“Now, that bear is definitely not white,” said the Dutch tourist next to me. The giant panda turned in our direction at that moment and let out some kind of loud sneeze or snort as if to say, “Give me a break, pal.” It was raining and muddy, after all, and even slightly smudged, the panda bears at the Chengdu Research Base of Giant Panda Breeding were still absurdly adorable. The bear ambled off to climb a nearby jungle gym-like structure, fell off it once or twice, eventually gave up, and finally settled on a choice piece of bamboo to munch on.
Pandas reside almost exclusively in central China, and while a handful can be seen in zoos worldwide, the research base in Chengdu, the thriving seat of China’s Sichuan Province, is one of the only places to see dozens of the animals thriving in a pseudo-natural habitat. It’s just one of many compelling reasons to visit. Despite being one of the country’s largest cities, Chengdu has largely flown under the radar for the tourist set; deep in the heart of China, it’s closer to Tibet than to Shanghai.
After recently spending 10 days there over two trips, I can say that it’s a fantastically exciting, progressive city, with plenty of museums and urban temples to explore, great shopping, as well as a famously spicy cuisine that will torch the careless.
Animal attractions can be dicey, particularly in China (I once had a very depressing visit to the Beijing Zoo), but the research base is very well done — the animals seemed happy and active — and seemed to serve a larger purpose: conservation and research of a threatened species that’s notoriously slow to reproduce. The price was right, too: only 58 yuan (a little over $9) for admission. My advice is to get there in the morning — not only will you beat the crowds, but it’s the pandas’ breakfast time so they’re more active than usual. Don’t miss the nursery, either, which may have some very cuddly snoozing babies (there were three when I visited).
How to get there? I recommend Chengdu’s clean, efficient subway system, and suggest you get used to taking it. The metro, which went into service in 2010, has been built with blinding, almost frightening, speed. There are now six subway lines in operation, meaning that a new one is added every 16 months or so in a city of more than 14 million people. Single-ride tickets vary based on distance, but expect to pay between 2 and 5 yuan when you ride. You’ll also notice no one bolting down the stairs to make a train in Chengdu; there’s almost always another one about three minutes behind.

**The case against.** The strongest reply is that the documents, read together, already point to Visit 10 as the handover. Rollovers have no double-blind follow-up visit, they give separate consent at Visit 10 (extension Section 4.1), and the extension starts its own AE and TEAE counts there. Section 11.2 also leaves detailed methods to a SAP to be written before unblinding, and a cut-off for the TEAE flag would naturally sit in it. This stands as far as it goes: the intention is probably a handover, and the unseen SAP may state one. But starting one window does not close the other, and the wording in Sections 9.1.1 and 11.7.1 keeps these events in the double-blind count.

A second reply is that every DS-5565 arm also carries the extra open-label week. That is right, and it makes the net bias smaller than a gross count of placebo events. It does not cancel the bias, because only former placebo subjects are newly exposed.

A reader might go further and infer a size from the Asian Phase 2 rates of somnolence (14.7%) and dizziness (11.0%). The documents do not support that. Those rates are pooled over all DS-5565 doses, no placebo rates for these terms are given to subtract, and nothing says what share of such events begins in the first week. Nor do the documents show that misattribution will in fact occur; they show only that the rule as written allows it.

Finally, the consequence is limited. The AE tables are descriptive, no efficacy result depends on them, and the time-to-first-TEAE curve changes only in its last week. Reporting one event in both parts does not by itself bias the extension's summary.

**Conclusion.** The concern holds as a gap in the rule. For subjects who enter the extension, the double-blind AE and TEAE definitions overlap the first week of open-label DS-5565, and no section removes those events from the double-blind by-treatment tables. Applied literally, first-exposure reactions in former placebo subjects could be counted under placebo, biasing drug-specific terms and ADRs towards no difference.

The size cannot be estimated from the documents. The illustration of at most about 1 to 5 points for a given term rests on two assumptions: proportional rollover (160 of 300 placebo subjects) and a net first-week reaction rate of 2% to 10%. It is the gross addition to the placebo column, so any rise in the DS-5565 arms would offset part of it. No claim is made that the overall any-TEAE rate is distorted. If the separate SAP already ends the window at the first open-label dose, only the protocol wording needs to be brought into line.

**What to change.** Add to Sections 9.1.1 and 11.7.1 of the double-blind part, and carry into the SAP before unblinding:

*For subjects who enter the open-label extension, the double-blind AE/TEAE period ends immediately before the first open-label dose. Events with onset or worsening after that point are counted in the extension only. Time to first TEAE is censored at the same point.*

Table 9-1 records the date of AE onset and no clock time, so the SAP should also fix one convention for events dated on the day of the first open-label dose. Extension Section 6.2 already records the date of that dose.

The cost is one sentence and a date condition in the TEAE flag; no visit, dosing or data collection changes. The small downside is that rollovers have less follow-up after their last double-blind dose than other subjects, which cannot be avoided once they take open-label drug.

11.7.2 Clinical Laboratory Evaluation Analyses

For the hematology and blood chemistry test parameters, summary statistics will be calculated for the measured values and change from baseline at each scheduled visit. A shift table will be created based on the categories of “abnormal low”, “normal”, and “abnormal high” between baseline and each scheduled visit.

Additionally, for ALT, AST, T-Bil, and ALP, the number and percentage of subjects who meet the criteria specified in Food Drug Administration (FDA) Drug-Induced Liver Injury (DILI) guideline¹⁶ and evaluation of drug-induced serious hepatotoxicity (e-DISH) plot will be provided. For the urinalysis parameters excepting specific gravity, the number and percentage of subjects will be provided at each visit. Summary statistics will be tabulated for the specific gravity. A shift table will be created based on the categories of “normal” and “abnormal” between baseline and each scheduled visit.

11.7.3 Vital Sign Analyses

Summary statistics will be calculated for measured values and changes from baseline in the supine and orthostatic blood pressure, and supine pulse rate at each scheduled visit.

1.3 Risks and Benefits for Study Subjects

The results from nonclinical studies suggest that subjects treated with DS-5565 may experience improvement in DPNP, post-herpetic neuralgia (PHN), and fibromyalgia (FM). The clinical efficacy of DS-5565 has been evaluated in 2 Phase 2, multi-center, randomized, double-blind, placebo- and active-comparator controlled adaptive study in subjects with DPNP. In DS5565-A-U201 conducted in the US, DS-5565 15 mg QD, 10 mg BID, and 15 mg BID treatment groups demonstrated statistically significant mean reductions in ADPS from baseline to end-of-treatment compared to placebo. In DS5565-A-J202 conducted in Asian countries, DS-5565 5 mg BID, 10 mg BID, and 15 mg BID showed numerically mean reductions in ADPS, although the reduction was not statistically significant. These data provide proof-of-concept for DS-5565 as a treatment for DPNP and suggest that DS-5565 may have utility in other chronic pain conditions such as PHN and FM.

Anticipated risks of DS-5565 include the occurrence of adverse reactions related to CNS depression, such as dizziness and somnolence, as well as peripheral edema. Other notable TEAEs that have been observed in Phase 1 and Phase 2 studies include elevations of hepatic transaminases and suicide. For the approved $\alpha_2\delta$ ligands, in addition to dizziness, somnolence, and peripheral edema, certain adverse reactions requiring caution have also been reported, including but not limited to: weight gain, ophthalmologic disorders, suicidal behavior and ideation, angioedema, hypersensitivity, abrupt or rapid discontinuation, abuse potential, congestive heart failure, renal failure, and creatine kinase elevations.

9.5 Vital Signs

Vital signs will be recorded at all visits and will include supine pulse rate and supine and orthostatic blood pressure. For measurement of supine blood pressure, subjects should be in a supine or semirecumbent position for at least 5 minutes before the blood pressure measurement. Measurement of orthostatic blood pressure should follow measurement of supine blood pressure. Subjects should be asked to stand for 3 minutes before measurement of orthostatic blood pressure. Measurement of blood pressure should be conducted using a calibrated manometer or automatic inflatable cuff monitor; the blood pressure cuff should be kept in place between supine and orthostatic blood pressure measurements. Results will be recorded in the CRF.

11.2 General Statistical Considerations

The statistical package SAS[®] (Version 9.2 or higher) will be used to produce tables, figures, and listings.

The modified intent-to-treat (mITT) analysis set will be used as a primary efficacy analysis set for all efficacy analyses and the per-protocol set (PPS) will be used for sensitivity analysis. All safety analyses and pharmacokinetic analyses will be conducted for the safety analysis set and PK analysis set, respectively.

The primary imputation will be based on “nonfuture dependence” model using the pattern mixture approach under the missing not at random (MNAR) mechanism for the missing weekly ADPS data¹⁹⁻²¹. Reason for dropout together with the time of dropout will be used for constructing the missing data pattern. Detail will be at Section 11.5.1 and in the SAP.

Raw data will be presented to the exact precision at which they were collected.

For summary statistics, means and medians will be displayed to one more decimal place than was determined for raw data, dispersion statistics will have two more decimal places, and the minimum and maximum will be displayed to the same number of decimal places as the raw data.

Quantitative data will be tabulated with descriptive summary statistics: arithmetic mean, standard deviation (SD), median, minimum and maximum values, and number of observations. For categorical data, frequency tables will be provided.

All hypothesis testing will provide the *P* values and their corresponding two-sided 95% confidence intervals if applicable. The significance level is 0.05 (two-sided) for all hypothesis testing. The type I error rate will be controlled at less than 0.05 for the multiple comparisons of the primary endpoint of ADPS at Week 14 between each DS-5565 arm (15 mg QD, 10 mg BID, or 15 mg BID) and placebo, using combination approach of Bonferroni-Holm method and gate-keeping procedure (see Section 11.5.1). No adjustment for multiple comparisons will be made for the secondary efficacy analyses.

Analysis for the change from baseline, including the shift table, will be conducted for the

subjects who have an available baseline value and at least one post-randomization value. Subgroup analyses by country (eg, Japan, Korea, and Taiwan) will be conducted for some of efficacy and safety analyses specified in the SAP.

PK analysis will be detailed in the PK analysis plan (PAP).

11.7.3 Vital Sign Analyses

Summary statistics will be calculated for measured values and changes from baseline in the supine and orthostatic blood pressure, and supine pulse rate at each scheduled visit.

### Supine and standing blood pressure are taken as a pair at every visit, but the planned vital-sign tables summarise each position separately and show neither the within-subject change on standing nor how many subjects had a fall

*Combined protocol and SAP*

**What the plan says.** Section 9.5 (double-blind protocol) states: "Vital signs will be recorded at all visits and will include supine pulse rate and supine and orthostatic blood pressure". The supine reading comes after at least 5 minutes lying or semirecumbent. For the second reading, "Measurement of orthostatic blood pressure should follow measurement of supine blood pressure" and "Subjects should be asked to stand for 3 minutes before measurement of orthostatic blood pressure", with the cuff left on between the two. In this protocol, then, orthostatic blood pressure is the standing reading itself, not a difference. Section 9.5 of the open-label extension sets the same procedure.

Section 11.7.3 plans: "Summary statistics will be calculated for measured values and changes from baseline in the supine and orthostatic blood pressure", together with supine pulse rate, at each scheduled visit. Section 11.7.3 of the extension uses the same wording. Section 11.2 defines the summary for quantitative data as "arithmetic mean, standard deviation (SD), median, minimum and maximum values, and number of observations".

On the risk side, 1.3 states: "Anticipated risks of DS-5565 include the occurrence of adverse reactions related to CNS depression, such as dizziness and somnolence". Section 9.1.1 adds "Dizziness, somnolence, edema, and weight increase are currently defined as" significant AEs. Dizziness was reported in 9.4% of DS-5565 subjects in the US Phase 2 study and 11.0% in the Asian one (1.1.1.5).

My lodging at the Chengdu Panda Apartment (Chengdu is proud of its pandas and you will see them in advertising and the names of businesses everywhere) was tricky to locate — it’s hidden in a residential apartment block — but the room was comfortable and the price reasonable (276 yuan per night). The décor was, as you might guess, extremely panda-heavy: blankets, towels, bedspreads — everything. Fortunately, I thought it was pretty cute.
If you’re looking for something a little more traditional, I also stayed at the Sheraton Chengdu Lido Hotel, just one stop north of Tianfu Square, on the metro’s primary north-south line, for just 488 yuan per night. Getting into the city from the airport, incidentally, is fairly hassle-free. While there are shuttles into downtown, I would download and set up Didi Chuxing before your trip (check out other general China travel tips in my last article). My ride into the city cost just 45 yuan. One nice perk of the app is that if you message your driver in English (to tell him or her where you are, for example), it is automatically translated into Chinese.